The count down to the switch off of analogue transmitters in Carnarvon in the Northern Cape has begun. The transmitters are to be switched on to digital in a ceremony on Friday.
This will be done to ensure that the Square Kilometre Array (SKA) radio telescope is able to function optimally, with as little interference as possible.
The SKA will be the world’s most powerful radio telescope once it has been completed. However, analogue television transmissions interfere with signals received by the telescope project. As a result, the community of Carnarvon where the SKA is based will officially be one of the first to be moving from analogue to digital terrestrial television.
The SKA matters to the average South African…
To enable poor households with television sets to switch over, government is providing them with free set top boxes. This will be the first step for South Africa towards digital migration.
Some residents, like Phillip Cupido, already have the set top boxes. “The picture quality is much better because we used an antenna before and now we are using the dish,” says Carnavon resident Phillip Cupido.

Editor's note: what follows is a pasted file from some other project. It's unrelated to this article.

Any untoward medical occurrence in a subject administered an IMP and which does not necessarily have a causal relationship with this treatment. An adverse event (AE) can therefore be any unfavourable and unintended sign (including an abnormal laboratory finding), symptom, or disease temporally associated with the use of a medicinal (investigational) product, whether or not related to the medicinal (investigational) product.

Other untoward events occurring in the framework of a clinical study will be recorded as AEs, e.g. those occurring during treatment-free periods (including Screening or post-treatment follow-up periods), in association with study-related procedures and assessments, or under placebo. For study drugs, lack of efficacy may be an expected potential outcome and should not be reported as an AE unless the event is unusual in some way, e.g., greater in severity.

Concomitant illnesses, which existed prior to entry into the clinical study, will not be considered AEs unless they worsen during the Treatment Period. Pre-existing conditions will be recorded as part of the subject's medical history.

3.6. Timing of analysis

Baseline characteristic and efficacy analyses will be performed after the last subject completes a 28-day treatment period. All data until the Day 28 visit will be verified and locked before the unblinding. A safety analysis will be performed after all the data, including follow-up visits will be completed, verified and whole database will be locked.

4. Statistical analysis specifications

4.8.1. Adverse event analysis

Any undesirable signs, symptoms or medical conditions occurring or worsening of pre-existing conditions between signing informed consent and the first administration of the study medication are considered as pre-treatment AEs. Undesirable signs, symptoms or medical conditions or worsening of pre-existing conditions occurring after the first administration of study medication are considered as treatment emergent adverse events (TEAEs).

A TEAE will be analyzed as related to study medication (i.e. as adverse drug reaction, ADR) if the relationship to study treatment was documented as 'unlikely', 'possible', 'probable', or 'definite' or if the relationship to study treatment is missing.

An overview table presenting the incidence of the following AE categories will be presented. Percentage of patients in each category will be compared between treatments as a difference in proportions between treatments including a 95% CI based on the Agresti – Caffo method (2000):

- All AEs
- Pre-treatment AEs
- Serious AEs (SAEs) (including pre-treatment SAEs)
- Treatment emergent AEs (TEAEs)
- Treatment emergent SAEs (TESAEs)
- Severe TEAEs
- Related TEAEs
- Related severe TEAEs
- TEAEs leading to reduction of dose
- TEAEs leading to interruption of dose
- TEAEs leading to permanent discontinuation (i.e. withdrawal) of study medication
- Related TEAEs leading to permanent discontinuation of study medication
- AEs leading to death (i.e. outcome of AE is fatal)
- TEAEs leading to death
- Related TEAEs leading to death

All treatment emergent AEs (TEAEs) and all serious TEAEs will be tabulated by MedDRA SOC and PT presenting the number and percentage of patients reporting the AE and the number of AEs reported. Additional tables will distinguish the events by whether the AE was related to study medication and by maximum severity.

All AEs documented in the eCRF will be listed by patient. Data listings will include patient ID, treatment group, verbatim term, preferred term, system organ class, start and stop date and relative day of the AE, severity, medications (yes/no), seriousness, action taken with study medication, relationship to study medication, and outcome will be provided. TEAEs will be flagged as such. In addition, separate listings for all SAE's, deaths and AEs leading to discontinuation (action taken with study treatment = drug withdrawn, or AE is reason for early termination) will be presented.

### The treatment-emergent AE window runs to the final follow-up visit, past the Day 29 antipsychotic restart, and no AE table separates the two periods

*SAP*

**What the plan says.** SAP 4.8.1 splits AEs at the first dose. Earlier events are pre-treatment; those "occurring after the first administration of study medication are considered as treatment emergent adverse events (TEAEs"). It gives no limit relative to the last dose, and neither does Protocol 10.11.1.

Director of the SKA Dr Rob Adam says the project will empower not only scientists but the entire country.
“The SKA matters to the average South African because it hugely enhances our science system and our science system bootstraps the whole education system and the understanding by South Africans of science, the universe and the world and the engineering and scientific capabilities that the SKA leverages are used in other parts of the economy, other parts of the education system.”
Although the switch-over will be done this Friday, South Africa will continue to use both analogue and digital signals until the complete migration can be done.